This is a solid but far from electrifying production of what may be Andrew Lloyd Webber and Tim Rice’s strongest score. Evita tells the story of Eva Perón, the charismatic wife of authoritarian Argentinian president Juan Perón. Born poor in the slums of the provincial town of Junín, María Eva Duarte became a radio star, and married Perón when he was just a rising political star. We see her story through the eyes of a cynical leftist named Che.
Director Michael Grandage is a British master of realism – his productions of Red and Frost/Nixon were powerful for that very reason. His style also works very well for classical theatre, which has meant wonderful, realism-inflected versions of Hamlet and Mary Stuart. But Evita isn’t realism, and it isn’t classical. So what we have here is great talent largely misapplied.
I’m not saying that Grandage’s approach bears no fruit here: he brings out Eva’s humanity and vulnerability in new ways and, together with set designer Christopher Oram, makes dramatic use of Argentina’s beautiful architecture. It’s successful in its way, but nonetheless seems to somewhat miss the point.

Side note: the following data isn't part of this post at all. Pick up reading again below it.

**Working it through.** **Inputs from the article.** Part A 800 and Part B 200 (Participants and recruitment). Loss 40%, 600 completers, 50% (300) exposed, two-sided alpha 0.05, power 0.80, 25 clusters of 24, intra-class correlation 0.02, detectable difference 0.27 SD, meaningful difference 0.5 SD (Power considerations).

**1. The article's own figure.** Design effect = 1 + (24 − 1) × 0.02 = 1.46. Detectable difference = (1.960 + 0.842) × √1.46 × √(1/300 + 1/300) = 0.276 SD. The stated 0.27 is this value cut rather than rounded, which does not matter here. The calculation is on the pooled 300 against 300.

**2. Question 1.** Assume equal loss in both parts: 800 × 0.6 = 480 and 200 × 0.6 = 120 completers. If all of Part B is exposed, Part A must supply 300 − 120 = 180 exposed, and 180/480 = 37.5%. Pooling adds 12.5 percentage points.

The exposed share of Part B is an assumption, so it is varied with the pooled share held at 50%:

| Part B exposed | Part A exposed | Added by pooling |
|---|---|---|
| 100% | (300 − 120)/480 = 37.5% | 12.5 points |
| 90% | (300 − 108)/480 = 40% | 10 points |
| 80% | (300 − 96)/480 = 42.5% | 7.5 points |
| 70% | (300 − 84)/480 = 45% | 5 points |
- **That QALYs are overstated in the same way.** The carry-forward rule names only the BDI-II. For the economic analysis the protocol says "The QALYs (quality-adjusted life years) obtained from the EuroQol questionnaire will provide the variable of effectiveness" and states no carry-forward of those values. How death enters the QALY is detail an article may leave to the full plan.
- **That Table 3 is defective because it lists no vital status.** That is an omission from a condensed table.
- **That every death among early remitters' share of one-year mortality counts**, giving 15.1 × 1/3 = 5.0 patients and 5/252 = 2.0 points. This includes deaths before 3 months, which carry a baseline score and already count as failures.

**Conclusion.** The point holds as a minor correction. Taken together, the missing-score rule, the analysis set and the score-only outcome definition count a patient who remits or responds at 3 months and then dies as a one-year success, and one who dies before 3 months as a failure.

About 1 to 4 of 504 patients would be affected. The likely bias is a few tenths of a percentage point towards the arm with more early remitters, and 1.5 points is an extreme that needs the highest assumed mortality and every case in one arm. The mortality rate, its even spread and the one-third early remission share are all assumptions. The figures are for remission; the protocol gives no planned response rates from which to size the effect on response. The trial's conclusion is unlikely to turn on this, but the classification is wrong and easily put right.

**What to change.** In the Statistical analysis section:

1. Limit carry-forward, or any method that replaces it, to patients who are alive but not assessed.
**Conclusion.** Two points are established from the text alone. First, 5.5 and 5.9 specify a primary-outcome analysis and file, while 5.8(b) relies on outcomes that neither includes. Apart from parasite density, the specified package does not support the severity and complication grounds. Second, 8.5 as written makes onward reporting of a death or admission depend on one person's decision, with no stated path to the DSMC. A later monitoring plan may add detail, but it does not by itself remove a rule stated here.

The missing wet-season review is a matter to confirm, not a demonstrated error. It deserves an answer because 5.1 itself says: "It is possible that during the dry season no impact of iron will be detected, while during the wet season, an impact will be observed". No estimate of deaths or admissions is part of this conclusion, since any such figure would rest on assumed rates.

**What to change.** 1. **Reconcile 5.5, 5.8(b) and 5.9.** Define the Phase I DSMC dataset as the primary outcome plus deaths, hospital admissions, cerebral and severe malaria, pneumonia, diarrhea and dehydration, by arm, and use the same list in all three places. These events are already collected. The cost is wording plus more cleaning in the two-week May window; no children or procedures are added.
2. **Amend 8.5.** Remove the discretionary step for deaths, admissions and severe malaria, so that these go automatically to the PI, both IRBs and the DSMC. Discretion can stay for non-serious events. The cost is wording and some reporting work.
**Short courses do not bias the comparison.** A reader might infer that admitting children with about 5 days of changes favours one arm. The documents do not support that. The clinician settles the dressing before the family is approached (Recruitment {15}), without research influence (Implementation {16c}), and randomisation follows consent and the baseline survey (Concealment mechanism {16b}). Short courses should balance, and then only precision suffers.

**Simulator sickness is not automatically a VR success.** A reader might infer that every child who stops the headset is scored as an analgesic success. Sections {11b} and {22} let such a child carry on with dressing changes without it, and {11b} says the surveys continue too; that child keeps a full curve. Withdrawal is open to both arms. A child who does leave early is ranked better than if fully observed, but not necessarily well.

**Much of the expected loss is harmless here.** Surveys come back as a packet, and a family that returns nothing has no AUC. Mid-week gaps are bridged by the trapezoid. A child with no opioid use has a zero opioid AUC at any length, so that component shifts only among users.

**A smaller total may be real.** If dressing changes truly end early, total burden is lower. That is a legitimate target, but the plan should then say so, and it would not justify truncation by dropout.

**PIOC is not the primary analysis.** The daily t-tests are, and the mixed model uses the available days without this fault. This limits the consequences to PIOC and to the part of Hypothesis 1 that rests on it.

Evita has a definite attitude about Eva, expressed not only through acerbic commentary Time Rice wrote for Che, but also through Webber’s Wagnerian use of musical themes to symbolize assorted ideas and parts of society. Grandage largely ignores these cues, giving us big production numbers (choreographed by a tango-happy Rob Ashford) that lack the necessary tension, danger and excitement.
One number in the second act “And the Money Kept Rolling In” really explodes, but does that in part because Grandage and Ashford have been inexplicably holding back until that point. Evita has multiple climaxes (ahem) and building to just one in the second act makes zero sense to me.
All that said, the leads are working hard in their assignments. Ricky Martin makes a very ingratiating Che, which does help tell the story with a certain clarity. The diminutive Elena Rogers is physically similar to historical Eva (more striking and glamorous than truly gorgeous), and puts her whole heart into acting the role, even if vocally she doesn’t quite have the belting power the part so desperately needs. Michael Cerveris successfully captures both Perón’s macho authority and his genuine tenderness toward Eva.
This is a good, but not great Evita. I liked it, but I really wish I had loved it.
For tickets, click here.